Impeaching Trump is a step forward in holding him accountable, but he did not act alone. The broader forces aligned with his ongoing acts of violence, cruelty and lawlessness must also be held accountable, and this must include the crimes of Wall Street, the right-wing extremist media conglomerates who lied about the election, and the financial elite who provided the funds for Trump’s political and cultural workstations of denial, diversion and falsehoods. It is impossible to separate the violent attack on the Capitol from both Trump’s language of violence and the systemic violence characteristic of neoliberal governance in the U.S.
The violence Trump used to stay in power did not happen in a vacuum. The governing principles of genocide, militarism and violence have a long history and should also be on trial as a moment of self-reckoning in a time of political and ethical crisis.
Historical vision, moral witnessing and democratic ideals are now buried in a glut of misinformation and the spectacle of political corruption, plague of consumerism and a culture of immediacy. Trump’s disimagination and depoliticizing propaganda machines produced a relentless tsunami of emotionally charged events that obliterated the space and time for contemplating the past while freezing the present in a fragmented display of shocks and spectacles.
Trumpism, with its mix of noxious white supremacist politics and poisonous use of conservative mainstream press and right-wing social media, represents a new form of fascism in which older elements of a fascist past are recycled, modified and updated. One example pertaining to Trumpism can be seen in the systemic lying that was not only at the heart of Hitler’s regime, but central to Trump’s rise to power and the development of his social base, though the latter expressed itself in a different context and through a unique set of cultural apparatuses. Timothy Snyder is instructive on this issue:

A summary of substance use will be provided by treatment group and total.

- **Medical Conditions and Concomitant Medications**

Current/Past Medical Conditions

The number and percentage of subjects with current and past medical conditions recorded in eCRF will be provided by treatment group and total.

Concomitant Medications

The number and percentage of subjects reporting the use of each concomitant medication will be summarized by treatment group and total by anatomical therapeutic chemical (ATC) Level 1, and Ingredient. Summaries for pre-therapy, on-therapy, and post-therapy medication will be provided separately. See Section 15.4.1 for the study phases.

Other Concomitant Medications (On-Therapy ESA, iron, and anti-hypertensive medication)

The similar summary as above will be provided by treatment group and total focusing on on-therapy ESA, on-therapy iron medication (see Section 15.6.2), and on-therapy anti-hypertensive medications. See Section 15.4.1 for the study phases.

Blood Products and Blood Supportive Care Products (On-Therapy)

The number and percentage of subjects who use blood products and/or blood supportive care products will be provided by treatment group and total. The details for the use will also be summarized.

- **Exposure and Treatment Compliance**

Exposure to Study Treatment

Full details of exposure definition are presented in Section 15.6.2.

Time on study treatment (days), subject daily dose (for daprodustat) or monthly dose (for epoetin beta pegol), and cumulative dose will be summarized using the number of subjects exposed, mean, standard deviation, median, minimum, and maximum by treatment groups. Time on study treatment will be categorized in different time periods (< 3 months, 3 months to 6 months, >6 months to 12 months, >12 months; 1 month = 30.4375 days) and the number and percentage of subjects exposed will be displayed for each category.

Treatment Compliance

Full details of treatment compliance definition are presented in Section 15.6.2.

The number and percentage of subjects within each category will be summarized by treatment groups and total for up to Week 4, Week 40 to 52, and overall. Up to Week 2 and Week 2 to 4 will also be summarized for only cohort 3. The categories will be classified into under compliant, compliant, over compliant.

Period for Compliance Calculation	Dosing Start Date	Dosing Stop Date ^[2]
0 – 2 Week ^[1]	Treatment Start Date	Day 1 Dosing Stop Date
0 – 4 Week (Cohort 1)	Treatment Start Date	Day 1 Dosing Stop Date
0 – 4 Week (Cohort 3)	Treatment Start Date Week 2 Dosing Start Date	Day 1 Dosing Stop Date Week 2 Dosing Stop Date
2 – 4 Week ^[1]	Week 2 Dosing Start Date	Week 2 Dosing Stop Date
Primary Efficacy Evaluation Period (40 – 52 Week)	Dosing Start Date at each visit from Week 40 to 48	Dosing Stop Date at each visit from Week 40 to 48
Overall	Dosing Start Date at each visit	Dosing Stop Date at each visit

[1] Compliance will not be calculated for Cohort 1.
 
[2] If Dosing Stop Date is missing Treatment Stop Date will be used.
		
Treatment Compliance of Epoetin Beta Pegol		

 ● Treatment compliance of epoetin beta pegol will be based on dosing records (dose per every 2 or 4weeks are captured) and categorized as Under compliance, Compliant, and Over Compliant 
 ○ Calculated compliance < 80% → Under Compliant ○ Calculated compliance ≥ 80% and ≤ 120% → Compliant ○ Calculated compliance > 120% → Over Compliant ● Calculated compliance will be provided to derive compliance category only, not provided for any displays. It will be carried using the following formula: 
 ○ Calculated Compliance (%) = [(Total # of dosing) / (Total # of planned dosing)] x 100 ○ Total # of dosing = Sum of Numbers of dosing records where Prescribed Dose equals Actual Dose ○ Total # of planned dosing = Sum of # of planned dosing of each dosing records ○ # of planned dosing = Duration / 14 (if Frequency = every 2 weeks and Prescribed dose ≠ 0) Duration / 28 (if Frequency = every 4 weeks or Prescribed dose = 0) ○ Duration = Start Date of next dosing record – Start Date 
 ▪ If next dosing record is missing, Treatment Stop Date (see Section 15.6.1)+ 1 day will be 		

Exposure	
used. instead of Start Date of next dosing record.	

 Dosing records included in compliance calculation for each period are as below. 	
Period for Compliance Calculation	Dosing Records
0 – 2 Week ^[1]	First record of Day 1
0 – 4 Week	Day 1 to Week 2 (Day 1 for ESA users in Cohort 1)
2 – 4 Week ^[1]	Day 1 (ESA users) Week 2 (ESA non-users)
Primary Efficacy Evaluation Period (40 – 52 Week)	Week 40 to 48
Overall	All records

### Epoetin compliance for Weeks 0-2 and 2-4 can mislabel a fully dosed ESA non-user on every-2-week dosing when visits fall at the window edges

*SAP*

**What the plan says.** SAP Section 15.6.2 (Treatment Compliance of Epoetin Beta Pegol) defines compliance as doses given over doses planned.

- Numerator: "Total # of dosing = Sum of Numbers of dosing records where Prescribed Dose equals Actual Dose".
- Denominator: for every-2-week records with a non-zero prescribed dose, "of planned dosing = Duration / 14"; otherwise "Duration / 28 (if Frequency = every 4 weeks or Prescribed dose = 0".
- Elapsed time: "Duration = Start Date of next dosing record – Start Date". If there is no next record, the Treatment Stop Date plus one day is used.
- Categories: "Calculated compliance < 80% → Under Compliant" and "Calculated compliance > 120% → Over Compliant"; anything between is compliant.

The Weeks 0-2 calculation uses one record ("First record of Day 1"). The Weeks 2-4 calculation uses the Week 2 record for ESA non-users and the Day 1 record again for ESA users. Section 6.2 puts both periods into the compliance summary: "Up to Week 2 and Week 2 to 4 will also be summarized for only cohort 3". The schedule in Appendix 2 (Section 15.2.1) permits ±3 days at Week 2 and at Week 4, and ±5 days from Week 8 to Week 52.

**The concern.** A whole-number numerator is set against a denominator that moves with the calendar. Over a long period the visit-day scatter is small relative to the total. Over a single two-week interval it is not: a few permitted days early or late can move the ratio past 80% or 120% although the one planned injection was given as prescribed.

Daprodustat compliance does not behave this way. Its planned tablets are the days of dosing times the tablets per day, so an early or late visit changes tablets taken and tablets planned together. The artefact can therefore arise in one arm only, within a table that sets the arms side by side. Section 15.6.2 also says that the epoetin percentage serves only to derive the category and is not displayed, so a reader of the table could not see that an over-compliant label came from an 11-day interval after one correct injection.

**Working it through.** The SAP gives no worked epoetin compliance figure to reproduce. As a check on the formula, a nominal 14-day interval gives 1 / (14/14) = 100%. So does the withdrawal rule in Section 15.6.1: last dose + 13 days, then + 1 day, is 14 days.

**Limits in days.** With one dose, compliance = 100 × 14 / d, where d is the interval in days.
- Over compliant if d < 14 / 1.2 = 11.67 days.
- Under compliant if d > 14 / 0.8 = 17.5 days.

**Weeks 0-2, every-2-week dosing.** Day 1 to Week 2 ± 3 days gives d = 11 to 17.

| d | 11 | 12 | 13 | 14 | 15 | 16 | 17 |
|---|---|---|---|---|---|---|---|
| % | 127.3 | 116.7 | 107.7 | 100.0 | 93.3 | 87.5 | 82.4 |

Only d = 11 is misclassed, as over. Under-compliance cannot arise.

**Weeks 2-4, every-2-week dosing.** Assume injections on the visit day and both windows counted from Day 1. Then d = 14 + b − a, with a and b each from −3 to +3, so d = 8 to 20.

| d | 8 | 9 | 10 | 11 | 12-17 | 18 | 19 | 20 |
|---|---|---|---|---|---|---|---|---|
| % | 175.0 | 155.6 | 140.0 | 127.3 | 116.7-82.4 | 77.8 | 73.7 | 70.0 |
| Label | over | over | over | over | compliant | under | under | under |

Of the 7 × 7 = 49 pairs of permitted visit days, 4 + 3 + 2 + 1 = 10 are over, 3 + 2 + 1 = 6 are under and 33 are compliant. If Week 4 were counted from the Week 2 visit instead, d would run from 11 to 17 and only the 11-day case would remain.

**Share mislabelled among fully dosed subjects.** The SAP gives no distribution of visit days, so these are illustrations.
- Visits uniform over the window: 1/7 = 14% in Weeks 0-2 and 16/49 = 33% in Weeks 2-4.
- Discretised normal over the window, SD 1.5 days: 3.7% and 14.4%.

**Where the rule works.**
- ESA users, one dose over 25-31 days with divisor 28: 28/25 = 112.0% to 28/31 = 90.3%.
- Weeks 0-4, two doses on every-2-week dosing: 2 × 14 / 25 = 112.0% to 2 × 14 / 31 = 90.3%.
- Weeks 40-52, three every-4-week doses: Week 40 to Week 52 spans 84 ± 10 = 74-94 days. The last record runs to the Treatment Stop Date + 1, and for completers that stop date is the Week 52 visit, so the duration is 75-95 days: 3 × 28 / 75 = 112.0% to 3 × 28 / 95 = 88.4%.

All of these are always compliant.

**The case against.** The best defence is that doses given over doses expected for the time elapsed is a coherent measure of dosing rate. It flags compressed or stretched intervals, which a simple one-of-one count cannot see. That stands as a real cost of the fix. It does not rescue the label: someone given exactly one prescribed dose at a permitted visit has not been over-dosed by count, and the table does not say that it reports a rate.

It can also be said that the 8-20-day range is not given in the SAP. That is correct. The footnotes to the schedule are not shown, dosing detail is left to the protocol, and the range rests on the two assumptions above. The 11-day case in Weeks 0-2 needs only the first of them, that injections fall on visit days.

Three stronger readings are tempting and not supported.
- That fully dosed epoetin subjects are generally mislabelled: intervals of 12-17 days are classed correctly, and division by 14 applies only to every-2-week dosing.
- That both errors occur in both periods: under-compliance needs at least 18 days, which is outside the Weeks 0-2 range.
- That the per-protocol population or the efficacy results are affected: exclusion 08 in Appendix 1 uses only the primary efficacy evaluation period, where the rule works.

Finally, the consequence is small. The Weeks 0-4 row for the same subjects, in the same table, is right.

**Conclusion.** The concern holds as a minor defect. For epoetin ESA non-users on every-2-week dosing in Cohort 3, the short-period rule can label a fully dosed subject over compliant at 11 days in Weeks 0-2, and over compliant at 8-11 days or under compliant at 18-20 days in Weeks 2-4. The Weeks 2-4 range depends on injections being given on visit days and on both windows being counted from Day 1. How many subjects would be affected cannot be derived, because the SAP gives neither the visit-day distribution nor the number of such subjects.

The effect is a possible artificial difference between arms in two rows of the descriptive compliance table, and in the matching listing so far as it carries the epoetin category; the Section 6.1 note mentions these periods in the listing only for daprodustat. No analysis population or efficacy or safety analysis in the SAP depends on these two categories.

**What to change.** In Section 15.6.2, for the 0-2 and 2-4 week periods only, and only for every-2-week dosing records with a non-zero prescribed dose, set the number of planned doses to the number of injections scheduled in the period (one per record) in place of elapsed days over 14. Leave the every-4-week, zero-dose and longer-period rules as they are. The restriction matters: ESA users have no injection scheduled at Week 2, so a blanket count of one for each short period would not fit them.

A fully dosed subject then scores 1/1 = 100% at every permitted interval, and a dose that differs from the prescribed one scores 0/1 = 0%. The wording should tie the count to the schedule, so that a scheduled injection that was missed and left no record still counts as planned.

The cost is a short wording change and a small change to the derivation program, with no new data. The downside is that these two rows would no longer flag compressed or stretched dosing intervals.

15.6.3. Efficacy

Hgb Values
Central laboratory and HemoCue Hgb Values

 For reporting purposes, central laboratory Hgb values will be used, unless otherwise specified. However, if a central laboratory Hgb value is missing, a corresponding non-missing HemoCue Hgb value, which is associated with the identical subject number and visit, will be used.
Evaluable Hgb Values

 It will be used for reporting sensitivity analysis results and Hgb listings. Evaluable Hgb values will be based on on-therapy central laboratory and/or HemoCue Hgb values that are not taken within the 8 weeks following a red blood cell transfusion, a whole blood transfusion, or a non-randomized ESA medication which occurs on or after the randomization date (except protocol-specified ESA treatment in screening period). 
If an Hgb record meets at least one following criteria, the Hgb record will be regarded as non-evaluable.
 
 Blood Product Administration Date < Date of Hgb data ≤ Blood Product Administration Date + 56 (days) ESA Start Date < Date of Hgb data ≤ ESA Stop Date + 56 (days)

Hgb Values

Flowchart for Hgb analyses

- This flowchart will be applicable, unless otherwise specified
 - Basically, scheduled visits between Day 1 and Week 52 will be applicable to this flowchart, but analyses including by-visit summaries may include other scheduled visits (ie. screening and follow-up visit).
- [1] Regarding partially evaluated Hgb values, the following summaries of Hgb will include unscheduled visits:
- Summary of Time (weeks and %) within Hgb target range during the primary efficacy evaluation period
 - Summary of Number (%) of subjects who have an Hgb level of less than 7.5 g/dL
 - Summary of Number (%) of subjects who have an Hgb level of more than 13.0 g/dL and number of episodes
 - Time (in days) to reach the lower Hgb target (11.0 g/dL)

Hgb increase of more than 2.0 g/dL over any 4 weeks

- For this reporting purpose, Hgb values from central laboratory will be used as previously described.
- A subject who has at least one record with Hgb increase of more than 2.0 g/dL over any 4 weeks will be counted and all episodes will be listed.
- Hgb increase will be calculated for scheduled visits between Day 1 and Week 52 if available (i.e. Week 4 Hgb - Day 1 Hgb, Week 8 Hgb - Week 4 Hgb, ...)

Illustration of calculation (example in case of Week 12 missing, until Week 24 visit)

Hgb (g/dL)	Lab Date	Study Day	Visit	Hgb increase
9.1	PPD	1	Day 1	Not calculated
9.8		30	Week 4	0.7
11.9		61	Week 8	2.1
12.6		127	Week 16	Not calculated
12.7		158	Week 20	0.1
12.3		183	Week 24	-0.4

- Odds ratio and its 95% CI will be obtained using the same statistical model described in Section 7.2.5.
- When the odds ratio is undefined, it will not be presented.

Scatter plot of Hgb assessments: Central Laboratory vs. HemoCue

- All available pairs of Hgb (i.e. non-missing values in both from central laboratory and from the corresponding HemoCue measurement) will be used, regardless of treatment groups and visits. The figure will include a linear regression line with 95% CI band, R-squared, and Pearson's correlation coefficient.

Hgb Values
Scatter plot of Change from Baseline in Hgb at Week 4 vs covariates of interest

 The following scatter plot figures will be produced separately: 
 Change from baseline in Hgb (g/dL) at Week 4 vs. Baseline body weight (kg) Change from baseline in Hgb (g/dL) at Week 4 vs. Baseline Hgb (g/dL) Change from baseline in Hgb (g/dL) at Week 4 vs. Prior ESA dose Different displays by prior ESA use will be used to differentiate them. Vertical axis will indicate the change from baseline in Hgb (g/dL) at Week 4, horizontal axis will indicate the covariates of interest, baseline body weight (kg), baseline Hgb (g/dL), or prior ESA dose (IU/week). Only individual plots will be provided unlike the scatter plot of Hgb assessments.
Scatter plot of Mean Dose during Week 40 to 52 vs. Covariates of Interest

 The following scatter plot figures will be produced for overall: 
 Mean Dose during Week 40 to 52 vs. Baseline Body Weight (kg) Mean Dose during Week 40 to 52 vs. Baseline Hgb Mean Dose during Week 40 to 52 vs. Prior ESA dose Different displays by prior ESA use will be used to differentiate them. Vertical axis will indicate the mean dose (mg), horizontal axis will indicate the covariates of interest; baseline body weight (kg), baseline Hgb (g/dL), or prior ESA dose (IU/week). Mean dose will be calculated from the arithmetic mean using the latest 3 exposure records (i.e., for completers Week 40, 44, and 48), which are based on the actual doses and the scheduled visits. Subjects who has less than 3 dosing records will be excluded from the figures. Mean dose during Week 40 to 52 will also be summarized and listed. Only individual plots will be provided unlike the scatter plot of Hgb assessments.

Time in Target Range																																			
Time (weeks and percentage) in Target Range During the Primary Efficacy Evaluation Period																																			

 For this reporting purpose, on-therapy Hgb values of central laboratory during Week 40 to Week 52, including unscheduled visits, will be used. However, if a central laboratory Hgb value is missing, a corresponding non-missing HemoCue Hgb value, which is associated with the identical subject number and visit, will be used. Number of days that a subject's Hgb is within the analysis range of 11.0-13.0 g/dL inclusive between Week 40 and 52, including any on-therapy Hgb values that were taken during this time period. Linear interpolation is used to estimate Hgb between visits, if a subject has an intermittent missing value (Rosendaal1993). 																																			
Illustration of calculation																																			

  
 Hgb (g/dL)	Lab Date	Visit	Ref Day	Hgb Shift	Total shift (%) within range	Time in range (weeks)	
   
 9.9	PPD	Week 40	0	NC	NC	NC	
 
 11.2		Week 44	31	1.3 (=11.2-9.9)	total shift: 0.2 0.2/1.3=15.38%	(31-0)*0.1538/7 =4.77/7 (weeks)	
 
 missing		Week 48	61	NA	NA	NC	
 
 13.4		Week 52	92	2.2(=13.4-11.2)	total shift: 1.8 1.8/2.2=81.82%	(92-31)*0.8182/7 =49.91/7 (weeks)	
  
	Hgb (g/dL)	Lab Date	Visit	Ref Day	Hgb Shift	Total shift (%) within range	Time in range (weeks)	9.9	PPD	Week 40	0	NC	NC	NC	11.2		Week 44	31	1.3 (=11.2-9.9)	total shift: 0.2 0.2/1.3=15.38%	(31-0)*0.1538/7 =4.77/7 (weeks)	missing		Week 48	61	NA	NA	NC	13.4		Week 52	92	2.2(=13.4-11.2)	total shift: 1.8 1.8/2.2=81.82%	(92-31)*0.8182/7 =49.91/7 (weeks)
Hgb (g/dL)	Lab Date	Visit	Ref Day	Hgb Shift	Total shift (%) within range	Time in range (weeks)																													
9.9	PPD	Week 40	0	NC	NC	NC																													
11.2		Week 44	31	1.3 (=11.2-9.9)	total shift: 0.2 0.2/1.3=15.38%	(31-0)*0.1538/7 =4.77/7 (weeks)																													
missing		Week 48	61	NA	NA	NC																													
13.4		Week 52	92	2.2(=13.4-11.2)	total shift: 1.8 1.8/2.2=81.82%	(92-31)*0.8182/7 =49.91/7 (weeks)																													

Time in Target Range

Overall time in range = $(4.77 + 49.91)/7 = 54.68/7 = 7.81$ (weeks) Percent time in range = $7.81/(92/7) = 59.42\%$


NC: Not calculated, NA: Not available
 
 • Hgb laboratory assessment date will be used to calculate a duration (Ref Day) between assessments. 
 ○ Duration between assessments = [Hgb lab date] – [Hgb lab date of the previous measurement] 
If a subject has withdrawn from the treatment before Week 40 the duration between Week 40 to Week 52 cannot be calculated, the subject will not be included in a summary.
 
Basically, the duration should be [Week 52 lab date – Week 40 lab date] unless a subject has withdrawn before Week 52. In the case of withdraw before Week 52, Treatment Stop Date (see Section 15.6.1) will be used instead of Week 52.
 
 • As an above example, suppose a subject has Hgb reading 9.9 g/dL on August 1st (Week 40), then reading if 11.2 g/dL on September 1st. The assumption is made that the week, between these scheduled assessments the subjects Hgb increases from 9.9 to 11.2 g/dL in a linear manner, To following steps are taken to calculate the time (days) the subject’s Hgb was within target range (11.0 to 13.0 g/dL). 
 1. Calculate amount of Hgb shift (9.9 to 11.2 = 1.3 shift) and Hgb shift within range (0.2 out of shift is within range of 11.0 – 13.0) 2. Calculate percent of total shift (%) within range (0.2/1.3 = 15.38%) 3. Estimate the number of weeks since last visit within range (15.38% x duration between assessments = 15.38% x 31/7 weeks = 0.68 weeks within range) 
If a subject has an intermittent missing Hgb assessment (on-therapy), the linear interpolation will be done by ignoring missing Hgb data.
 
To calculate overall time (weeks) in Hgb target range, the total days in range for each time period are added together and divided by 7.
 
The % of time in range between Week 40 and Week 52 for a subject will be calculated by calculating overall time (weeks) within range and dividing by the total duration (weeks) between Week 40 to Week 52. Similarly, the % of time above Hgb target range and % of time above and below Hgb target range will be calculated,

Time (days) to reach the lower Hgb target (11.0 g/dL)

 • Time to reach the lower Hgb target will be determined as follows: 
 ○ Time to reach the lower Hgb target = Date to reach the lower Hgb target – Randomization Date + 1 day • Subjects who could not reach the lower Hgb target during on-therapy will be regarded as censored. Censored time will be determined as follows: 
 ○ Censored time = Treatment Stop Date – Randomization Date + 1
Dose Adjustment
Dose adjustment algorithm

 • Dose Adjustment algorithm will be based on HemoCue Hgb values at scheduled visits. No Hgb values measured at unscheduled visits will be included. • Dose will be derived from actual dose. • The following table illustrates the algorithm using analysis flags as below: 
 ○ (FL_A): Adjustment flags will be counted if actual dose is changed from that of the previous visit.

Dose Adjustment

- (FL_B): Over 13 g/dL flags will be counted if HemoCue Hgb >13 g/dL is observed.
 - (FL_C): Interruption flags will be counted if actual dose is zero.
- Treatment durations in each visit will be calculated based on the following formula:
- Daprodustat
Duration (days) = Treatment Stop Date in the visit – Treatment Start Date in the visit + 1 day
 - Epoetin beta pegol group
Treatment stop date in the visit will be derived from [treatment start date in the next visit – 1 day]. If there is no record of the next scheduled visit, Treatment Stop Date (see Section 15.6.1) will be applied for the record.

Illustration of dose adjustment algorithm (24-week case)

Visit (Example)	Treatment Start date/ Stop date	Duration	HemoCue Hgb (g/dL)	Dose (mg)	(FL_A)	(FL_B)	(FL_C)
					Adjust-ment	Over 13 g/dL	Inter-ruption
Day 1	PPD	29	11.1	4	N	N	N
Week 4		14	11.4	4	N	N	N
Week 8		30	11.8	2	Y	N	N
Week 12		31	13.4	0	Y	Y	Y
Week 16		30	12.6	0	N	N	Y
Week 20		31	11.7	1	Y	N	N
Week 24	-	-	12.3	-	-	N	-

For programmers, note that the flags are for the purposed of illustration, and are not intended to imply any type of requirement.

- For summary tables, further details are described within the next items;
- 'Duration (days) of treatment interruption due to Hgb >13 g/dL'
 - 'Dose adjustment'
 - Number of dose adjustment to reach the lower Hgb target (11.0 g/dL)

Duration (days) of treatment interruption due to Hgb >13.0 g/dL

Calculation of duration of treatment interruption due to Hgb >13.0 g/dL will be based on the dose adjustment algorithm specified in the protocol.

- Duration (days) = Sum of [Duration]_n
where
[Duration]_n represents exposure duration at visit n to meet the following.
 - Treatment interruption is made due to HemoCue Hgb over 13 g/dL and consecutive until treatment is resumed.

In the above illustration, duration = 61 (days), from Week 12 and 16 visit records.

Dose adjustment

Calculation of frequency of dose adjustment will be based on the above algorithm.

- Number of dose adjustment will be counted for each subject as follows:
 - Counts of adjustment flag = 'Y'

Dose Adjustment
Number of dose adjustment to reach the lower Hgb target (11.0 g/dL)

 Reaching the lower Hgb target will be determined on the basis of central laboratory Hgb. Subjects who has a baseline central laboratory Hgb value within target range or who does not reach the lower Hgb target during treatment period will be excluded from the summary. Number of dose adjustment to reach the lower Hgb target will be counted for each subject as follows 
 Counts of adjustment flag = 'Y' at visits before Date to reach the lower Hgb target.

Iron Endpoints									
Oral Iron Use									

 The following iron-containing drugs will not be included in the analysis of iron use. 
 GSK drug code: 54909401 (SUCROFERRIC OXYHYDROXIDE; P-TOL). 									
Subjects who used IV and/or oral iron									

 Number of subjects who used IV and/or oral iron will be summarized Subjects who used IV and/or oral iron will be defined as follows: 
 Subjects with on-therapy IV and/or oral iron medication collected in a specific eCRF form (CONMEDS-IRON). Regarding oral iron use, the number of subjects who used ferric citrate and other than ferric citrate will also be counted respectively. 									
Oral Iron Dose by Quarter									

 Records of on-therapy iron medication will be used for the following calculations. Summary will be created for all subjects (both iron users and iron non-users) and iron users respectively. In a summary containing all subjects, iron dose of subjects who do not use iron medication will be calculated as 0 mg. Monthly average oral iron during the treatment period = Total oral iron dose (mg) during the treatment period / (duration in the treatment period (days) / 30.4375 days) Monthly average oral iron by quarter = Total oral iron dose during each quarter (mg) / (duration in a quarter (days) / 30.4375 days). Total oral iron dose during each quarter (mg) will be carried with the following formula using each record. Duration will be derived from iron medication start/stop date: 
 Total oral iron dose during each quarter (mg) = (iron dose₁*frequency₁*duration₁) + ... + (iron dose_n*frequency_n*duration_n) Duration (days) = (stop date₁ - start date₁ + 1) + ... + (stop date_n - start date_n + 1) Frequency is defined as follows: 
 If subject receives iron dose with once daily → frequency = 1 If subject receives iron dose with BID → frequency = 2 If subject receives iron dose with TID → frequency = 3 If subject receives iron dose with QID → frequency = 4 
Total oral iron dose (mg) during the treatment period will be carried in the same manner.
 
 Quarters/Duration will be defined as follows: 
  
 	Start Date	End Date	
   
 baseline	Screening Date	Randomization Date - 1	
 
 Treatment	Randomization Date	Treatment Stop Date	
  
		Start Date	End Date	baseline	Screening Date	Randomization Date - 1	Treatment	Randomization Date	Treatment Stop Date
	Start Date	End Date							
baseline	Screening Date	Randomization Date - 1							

Post-truth is pre-fascism, and Trump has been our post-truth president. When we give up on truth, we concede power to those with the wealth and charisma to create spectacle in its place. Without agreement about some basic facts, citizens cannot form the civil society that would allow them to defend themselves. If we lose the institutions that produce facts that are pertinent to us, then we tend to wallow in attractive abstractions and fictions. Truth defends itself particularly poorly when there is not very much of it around, and the era of Trump … is one of the decline of local news. Social media is no substitute: It supercharges the mental habits by which we seek emotional stimulation and comfort, which means losing the distinction between what feels true and what actually is true.
Under such circumstances, the lessons of history disappear along with similarities between an authoritarian past and an authoritarian present. One consequence is that public consciousness of the space needed for critical reflection withers along with a rendering of the past as a source of critical insight. History, with its dangerous memories, becomes something that cannot happen in the present; that is, it cannot happen in a country that makes a claim to exceptionalism and in doing so argues, until recently, that Trump’s behavior is more performative than dangerous.
In this discourse, the shadows of an updated fascist politics disappears in the long-standing claims that Trump was merely incompetent and that his politics were inept and bore no resemblance to an incipient dictator. Of course, with Trump’s obvious role in inciting and legitimating the rebellious attack on the Capitol, liberal discourse has moved from calling him incompetent to dangerous.
Conservatives who believe that the market is the only template for politics and governance refuse to see Trump’s reign as an outgrowth of their own disdain for the welfare state and redistribution of wealth and power, while liberals live in fear of recognizing that neoliberal capitalism poses the greatest threat to democracy, and creates the conditions for the ongoing threat of fascism. This view provides a breeding ground for liberals who argue that Trumpism is a passing and failed anti-democratic exception to the rule, regardless of the violence that has been a hallmark of the Trump regime.
In the aftermath of the attempted coup, liberals have focused on not only the danger Trump poses to the country, but also the radical and extremist elements that make up his social base. Moreover, they have finally moved with the impeachment proceedings to both hold him accountable for his actions and to prevent him from ever holding public office again. At the same time, little is being said about the need to revise earlier analysis of Trump’s coming to power, and the financial and corporate interests he has served and how this indicts not just right-wing extremism, but points to the fragility of democracy and the major threat posed to it by neoliberal capitalism.